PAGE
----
Testing Accommodations

Whenever possible, students are encouraged to schedule their exams under the direct supervision of their instructor or designee. If this is not possible, exams may be scheduled and proctored through SDRC.


Pencil and test form.

Testing Procedures

Instructors will be notified at the beginning of each semester of students registered for their courses who need testing accommodations. Students are required to discuss testing accommodations with their instructors in advance of exam dates. Refer to the SDRC Testing Procedures for more information. Faculty may also utilize the Testing Center directly to administer exams. To access the SDRC Student Test Accommodation Instruction Form, please login to MyUWF and search for "SDRC Forms". For more information please call the Testing Center at (850) 474-2387.

Online Testing Procedures and Options

Online classes should be designed to accommodate the needs of all students. Students with a disability should not be expected to come to the campus to take their exams. Below is guidance on providing extended time and options for proctoring exams.


Extended Time

If a student is eligible to receive extended time and is enrolled in an online class, the instructor should use the Special Access feature to override the availability and timing settings of a quiz for specific users. Additional information on this feature can be found at the Academic Technology Center website.

Proctoring Online Exams

At UWF there are four choices for completing proctored exams:

  • Come to campus (Face-to-Face): Faculty arranges for and schedules a classroom at UWF where students may come to take the exam while the course instructor proctors.
  • Students arrange for an exam proctor using the UWF proctor guidelines.
  • Utilize the University Testing Center (Online or Face-to-Face).
  • ProctorU is an online proctoring service that allows exam takers to complete their assessment at home.

Additional information regarding topics contained in this section may be found at Ask ATC for student instructions and faculty instructions.


Dog wearing a cap & gown with a diploma in his mouth.

Service Animals

(includes dogs and small ponies)

The work or tasks performed by a service animal must be directly related to the individual's disability. Examples include assisting individuals who are blind or have low vision with navigation and other tasks, alerting individuals who are deaf or hard of hearing to the presence of people or sounds, providing non-violent protection or rescue work, pulling a wheelchair, assisting an individual during a seizure, and helping persons with psychiatric and neurological disabilities by preventing or interrupting impulsive or destructive behaviors. Note: Removal of a service animal is permitted if the animal is out of control and the animal's handler does not take effective action to control it, or the animal is not house broken. The college or university is not responsible for the service animal's care or supervision.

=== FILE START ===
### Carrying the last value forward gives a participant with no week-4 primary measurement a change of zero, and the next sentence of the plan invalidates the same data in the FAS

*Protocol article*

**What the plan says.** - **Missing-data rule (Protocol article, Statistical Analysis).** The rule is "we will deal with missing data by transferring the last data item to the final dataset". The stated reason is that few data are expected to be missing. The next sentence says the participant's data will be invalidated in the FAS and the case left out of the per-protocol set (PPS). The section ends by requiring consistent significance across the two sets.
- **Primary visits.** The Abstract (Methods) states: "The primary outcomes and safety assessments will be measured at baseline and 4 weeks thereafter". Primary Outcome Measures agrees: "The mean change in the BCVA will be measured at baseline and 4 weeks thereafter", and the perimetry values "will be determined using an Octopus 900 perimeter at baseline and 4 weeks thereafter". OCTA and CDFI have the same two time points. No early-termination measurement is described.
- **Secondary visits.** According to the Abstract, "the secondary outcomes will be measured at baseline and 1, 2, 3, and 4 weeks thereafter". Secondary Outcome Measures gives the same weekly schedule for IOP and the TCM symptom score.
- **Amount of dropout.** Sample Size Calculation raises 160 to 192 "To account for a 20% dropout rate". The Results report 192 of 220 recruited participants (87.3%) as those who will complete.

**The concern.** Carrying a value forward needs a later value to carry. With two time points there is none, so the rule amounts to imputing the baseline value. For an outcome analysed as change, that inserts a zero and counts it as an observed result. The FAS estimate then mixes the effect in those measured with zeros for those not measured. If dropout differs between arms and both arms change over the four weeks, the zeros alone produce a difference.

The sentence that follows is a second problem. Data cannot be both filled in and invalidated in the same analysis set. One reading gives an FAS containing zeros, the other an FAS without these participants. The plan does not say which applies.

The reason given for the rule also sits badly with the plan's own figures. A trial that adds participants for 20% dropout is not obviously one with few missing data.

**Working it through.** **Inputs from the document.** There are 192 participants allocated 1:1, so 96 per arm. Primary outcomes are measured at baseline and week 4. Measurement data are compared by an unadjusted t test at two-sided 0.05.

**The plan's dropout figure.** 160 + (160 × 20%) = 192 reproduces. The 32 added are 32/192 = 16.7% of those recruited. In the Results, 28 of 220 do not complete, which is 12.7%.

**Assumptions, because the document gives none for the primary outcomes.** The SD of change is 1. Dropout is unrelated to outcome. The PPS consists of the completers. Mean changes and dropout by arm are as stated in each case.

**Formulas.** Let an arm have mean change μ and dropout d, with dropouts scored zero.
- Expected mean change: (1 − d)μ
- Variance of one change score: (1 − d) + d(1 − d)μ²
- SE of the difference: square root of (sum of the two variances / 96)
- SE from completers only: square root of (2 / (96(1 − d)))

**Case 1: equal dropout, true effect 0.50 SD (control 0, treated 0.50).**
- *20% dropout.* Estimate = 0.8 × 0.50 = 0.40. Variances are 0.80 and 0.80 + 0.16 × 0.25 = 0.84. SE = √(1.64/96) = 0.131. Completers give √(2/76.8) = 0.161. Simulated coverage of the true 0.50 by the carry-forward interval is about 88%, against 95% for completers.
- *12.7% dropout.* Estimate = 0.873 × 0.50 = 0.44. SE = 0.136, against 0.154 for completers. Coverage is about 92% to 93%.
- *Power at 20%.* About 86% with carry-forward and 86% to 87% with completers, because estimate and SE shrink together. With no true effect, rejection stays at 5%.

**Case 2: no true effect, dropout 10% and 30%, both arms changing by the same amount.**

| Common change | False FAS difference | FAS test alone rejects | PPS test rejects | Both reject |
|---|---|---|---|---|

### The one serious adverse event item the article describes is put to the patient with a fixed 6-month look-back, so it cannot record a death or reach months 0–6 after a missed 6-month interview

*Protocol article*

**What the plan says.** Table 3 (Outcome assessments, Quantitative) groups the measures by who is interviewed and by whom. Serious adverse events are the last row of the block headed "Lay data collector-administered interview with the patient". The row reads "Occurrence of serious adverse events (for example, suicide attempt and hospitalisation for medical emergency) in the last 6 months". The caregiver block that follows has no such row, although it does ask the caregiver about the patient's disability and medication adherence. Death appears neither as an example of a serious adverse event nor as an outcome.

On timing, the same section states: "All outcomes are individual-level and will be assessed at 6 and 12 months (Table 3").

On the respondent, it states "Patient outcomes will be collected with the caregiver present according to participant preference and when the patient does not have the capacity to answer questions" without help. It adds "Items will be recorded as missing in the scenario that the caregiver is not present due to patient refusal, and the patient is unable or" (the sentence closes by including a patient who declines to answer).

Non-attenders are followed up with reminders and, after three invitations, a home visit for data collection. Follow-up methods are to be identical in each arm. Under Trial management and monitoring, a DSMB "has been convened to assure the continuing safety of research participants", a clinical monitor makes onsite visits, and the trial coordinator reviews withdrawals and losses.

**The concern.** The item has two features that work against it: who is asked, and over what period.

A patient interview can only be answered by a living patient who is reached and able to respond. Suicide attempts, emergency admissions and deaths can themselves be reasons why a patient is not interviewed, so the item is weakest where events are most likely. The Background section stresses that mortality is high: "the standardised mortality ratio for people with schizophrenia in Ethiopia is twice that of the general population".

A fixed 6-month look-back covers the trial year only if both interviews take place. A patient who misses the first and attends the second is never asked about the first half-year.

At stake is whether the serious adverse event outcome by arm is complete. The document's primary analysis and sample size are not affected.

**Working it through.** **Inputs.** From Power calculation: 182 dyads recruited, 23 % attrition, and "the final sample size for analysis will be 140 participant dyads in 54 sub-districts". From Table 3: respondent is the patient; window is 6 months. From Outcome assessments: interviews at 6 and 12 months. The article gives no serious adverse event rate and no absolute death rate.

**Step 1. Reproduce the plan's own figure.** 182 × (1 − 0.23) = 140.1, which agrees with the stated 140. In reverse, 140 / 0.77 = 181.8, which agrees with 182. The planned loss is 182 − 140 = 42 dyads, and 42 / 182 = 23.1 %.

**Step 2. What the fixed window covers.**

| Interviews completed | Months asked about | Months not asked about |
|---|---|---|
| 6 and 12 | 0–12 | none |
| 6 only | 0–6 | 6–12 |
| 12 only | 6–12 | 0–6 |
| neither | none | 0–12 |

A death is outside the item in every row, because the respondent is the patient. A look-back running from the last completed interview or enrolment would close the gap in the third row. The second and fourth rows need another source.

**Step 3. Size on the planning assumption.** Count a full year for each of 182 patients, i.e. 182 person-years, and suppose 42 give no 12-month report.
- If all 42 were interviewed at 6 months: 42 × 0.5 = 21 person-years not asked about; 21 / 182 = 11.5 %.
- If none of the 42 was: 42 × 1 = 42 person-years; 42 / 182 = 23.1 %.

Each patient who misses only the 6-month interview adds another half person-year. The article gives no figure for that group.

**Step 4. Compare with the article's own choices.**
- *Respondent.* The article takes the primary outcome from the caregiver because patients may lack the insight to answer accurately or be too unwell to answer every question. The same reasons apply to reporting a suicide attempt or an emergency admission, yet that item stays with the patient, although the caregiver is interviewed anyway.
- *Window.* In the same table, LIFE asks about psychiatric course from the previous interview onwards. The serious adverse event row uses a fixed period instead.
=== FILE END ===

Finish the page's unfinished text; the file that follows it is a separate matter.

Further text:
AssistiveTechnology

The SDRC provides software items designed to compensate for areas of disability or impairment. Equipment available for check out or demonstration through the SDRC office includes (not an inclusive list):

  • Dragon Naturally Speaking: Speech recognition software that allows voice-activated text editing.
  • JAWS: Reads text from the screen aloud; used most commonly by individuals who are blind or have low vision.
  • Kurzweil Reader: Screen reader software that allows text to be scanned in and read aloud; used most often by visually impaired and students with disabilities.
  • ZoomText: Enlarges text on the computer monitor; used most often for individuals with low vision.
  • Smartpen: Computer pen equipped with a camera, microphone and speakers, as the note taker writes, the pen records an audio of the meeting and synchronizes the writing.

Download the PDF version of the SDRC "411" Guide.

Feedback

Feedback